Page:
First we need to recognize that something has gone seriously wrong.
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A PARTICULARLY TROUBLESOME CASE was that of Hans Hermann Groër, who was appointed archbishop of Vienna in 1986, having been plucked from the obscurity of a Benedictine monastery and later made a cardinal. Then the press reported that he had sexually molested boys in his charge, maybe as many as 30 of them, and lied about it.
We are often told these days that we need a hierarchy more sensitive to the victims. We do, but a more fundamental point is that we need priests and bishops who fear God. Groër was forced out in 1995 and replaced by Christoph Schönborn, the current archbishop of Vienna. He has told journalists that when Ratzinger earlier tried to launch an inquiry into Groër he was blocked by “the diplomatic side,” by which he meant Cardinal Sodano and John Paul’s private secretary, Stanislaw Dziwisz. The reporter John Allen put it less diplomatically. In attempting to do something about Groer (who died in 2003), Ratzinger was “blocked by John Paul II.”
Is there not a pattern here?
It was detected by the National Review film critic and (now) New York Times columnist Ross Douthat. He wrote in April that while “the high-flying John Paul let scandals spread beneath his feet, the uncharismatic Ratzinger was left to clean them up. This pattern extends to other fraught issues that the last pope tended to avoid — the debasement of the Catholic liturgy, or the rise of Islam in once-Christian Europe. And it extends to the caliber of the church’s bishops, where Benedict’s appointments are widely viewed as an improvement over the choices John Paul made….As unlikely as it seems today, Benedict may yet deserve to be remembered as the better pope.”
George Weigel, the author of Witness to Hope, the best-known biography of John Paul, wrote in a recent column that it was “virtually inevitable” that the “media firestorm” over Pope Benedict’s handling of clergy abuse would “spill backwards toward the late John Paul II.” Maybe that is where it belonged all along. Weigel, who among writers had an unrivaled access to the pope, said that John Paul “did not believe” the charges against Fr. Maciel. Some Catholics, Weigel added, “may find it shocking that envelopes of cash were left in the papal apartment.” (Count me among them.) He made it clear he was referring to the “support” given to Stanislaw Dziwisz, now the cardinal archbishop of Krakow.
Weigel concedes John Paul’s “failure of governance,” but assures us that this failure was neither willful nor venal. I am sure that John Paul himself had no interest in money, and it is also highly likely that he didn’t know what was going on in his entourage. But maybe that’s because he didn’t want to know. Maybe he turned a blind eye? And if so, would that be a willful act? That is the question in my mind, especially now that John Paul has been put on the fast track to canonization.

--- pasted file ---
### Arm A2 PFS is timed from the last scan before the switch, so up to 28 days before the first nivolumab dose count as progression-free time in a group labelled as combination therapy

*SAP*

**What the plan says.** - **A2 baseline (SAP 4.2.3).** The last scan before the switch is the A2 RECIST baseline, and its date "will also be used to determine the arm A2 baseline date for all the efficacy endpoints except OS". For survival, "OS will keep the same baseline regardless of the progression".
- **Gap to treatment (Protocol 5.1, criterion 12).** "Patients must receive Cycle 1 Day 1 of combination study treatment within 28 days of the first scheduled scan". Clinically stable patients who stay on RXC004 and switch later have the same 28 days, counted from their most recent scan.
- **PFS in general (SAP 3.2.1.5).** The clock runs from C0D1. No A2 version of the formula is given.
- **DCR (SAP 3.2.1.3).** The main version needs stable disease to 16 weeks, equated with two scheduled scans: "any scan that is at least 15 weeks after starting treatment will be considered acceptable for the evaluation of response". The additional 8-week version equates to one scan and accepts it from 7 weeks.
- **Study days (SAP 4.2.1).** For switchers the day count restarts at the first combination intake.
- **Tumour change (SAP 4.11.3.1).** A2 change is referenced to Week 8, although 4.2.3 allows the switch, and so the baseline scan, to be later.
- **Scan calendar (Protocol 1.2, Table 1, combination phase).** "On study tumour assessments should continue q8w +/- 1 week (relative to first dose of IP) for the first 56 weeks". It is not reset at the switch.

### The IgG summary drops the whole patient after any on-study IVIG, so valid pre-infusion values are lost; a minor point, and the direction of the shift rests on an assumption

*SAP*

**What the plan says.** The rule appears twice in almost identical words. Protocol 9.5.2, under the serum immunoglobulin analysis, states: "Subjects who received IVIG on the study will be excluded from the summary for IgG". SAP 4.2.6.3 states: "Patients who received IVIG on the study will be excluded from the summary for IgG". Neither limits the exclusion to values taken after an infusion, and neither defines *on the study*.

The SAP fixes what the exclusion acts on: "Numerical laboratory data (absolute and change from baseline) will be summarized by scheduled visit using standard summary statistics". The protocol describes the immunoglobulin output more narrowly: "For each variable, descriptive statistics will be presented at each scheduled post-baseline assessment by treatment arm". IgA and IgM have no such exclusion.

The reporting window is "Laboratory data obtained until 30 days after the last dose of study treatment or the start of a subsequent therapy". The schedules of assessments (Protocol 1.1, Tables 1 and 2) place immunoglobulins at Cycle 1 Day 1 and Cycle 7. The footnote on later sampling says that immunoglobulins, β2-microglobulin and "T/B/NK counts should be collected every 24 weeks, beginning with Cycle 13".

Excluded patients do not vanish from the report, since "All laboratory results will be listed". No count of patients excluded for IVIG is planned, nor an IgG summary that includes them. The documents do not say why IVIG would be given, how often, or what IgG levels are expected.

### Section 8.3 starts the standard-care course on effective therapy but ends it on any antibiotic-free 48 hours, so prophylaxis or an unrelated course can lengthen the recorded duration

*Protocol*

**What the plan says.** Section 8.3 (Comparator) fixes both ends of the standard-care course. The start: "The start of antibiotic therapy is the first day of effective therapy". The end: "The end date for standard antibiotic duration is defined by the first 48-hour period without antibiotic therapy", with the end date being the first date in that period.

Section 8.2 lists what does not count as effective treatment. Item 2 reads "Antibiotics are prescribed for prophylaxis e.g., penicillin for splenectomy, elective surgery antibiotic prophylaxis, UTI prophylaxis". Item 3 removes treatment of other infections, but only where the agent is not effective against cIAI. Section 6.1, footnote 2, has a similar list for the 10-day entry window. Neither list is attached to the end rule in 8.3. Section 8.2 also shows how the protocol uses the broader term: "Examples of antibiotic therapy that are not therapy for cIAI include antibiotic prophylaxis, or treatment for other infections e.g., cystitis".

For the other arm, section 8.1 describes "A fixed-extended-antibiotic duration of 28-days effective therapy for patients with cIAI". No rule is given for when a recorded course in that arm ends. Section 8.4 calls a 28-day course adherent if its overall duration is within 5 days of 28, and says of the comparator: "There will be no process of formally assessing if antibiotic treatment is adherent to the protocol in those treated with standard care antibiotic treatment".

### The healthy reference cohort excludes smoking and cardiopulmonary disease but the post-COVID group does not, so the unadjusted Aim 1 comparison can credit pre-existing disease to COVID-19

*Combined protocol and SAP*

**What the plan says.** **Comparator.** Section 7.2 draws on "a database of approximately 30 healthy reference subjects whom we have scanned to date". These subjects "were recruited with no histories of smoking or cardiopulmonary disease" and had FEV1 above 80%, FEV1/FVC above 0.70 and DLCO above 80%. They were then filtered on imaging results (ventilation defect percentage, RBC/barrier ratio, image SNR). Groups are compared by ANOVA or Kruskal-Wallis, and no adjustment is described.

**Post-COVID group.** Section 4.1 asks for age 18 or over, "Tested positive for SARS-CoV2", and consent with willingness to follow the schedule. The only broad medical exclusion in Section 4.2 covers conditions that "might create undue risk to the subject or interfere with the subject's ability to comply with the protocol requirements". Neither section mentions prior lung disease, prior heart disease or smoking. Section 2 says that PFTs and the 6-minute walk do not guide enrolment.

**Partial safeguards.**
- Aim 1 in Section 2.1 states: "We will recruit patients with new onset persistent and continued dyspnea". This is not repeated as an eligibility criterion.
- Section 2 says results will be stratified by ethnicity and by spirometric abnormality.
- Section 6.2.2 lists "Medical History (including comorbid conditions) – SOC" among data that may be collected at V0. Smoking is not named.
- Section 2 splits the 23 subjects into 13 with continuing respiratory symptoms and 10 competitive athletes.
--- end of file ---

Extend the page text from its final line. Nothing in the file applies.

THESE ARE IMPORTANT issues. It is clear that the anti-Catholic strategy is to make Pope Benedict out to be the guilty party. He is more conservative than his predecessor, who is in any event dead and of no concern to the media. Nonetheless, it was John Paul II who tolerated in principle that crimes within the church should remain internal.
The goal seems to have been to protect the laity from scandal and the hierarchy itself from embarrassment and exposure. I hate to bring it up, but recent developments remind me of nothing so much as Watergate. Cover up a crime and now you have two crimes. Also, in an age of unprecedented sexual laxity, the possibility that the Church might actually have been attractive to sexual deviants because they knew their bishops would cover up for them is appalling. But the trial lawyers will expose them, if the bishops won’t. If not God, the hierarchy will at least fear bankruptcy.
There is also this. Some of the Church’s enemies are eager to show that the real problem in the Church is institutional: the unreasonable imposition of celibacy, for example, or the obstinate refusal to adopt the world’s indulgent view of homosexuality. So conservatives who misapply papal inerrancy to whatever is decided in Rome only encourage the view that the fault must indeed be institutional. But it isn’t. It’s human.
As to the event at the Shrine, it was standing room only and everyone agrees that Bishop Slattery did well. (His sermon can be heard on the web.) Maybe the substitution of Slattery for Castrillon is a sign that in times of trouble, and not for the first time, the Barque of St. Peter is capable of righting itself.
A man of faith in a godless age is hitting Americans where it hurts.
Mr. and Mrs. American Spectator Reader, let P.J. O’Rourke talk sense to your kids.
In Britain, defending your property can get you life.
The debacle of this president’s administration is both a cause and a symptom of the decline of American values. Unless Congress impeaches him, that decline will go on unchecked. An eminent jurist surveys the damage and assesses the chances for the recovery of our culture.
It won’t take long for conservatives to scratch this presidential wannabe off their 2008 scorecard.
The American Christmas, like the songs that celebrate it, makes room for everybody under the rainbow. Is that why so many people seem to be hostile to it?
Was the President done in by the economy, or by the politics of the economy?
H/T to National Review Online